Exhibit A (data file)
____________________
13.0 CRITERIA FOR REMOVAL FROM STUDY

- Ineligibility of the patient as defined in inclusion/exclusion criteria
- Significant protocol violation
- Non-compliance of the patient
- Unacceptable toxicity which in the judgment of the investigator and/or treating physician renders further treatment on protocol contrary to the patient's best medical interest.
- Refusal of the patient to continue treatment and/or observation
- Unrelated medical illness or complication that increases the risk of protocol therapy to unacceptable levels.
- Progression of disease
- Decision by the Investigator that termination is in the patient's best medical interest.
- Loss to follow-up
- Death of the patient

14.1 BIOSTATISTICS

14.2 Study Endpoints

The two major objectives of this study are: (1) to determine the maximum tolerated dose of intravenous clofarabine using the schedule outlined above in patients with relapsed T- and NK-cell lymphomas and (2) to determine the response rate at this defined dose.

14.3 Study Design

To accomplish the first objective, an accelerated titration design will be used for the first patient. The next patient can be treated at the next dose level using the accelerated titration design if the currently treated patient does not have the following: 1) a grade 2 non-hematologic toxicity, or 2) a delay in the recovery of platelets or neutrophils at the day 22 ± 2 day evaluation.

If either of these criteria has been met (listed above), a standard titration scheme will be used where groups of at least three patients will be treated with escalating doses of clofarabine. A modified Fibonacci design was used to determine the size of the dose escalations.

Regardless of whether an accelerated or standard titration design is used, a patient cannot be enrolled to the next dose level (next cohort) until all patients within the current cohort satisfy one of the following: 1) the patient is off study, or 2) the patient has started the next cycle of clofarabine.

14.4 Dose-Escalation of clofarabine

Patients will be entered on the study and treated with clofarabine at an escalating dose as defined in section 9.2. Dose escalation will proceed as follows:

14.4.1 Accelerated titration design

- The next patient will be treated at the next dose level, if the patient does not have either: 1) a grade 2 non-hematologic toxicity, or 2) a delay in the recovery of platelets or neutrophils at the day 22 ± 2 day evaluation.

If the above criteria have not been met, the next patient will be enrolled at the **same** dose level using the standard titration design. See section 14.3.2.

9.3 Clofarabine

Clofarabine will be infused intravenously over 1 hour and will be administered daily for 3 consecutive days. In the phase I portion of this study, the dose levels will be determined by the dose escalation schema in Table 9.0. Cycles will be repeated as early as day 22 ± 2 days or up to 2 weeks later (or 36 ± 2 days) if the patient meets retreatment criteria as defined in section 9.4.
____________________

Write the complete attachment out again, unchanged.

13.0 CRITERIA FOR REMOVAL FROM STUDY

- Ineligibility of the patient as defined in inclusion/exclusion criteria
- Significant protocol violation
- Non-compliance of the patient
- Unacceptable toxicity which in the judgment of the investigator and/or treating physician renders further treatment on protocol contrary to the patient's best medical interest.
- Refusal of the patient to continue treatment and/or observation
- Unrelated medical illness or complication that increases the risk of protocol therapy to unacceptable levels.
- Progression of disease
- Decision by the Investigator that termination is in the patient's best medical interest.
- Loss to follow-up
- Death of the patient

14.1 BIOSTATISTICS

14.2 Study Endpoints

The two major objectives of this study are: (1) to determine the maximum tolerated dose of intravenous clofarabine using the schedule outlined above in patients with relapsed T- and NK-cell lymphomas and (2) to determine the response rate at this defined dose.

14.3 Study Design

To accomplish the first objective, an accelerated titration design will be used for the first patient. The next patient can be treated at the next dose level using the accelerated titration design if the currently treated patient does not have the following: 1) a grade 2 non-hematologic toxicity, or 2) a delay in the recovery of platelets or neutrophils at the day 22 ± 2 day evaluation.

If either of these criteria has been met (listed above), a standard titration scheme will be used where groups of at least three patients will be treated with escalating doses of clofarabine. A modified Fibonacci design was used to determine the size of the dose escalations.

Regardless of whether an accelerated or standard titration design is used, a patient cannot be enrolled to the next dose level (next cohort) until all patients within the current cohort satisfy one of the following: 1) the patient is off study, or 2) the patient has started the next cycle of clofarabine.

14.4 Dose-Escalation of clofarabine

Patients will be entered on the study and treated with clofarabine at an escalating dose as defined in section 9.2. Dose escalation will proceed as follows:

14.4.1 Accelerated titration design

- The next patient will be treated at the next dose level, if the patient does not have either: 1) a grade 2 non-hematologic toxicity, or 2) a delay in the recovery of platelets or neutrophils at the day 22 ± 2 day evaluation.

If the above criteria have not been met, the next patient will be enrolled at the **same** dose level using the standard titration design. See section 14.3.2.

9.3 Clofarabine

Clofarabine will be infused intravenously over 1 hour and will be administered daily for 3 consecutive days. In the phase I portion of this study, the dose levels will be determined by the dose escalation schema in Table 9.0. Cycles will be repeated as early as day 22 ± 2 days or up to 2 weeks later (or 36 ± 2 days) if the patient meets retreatment criteria as defined in section 9.4.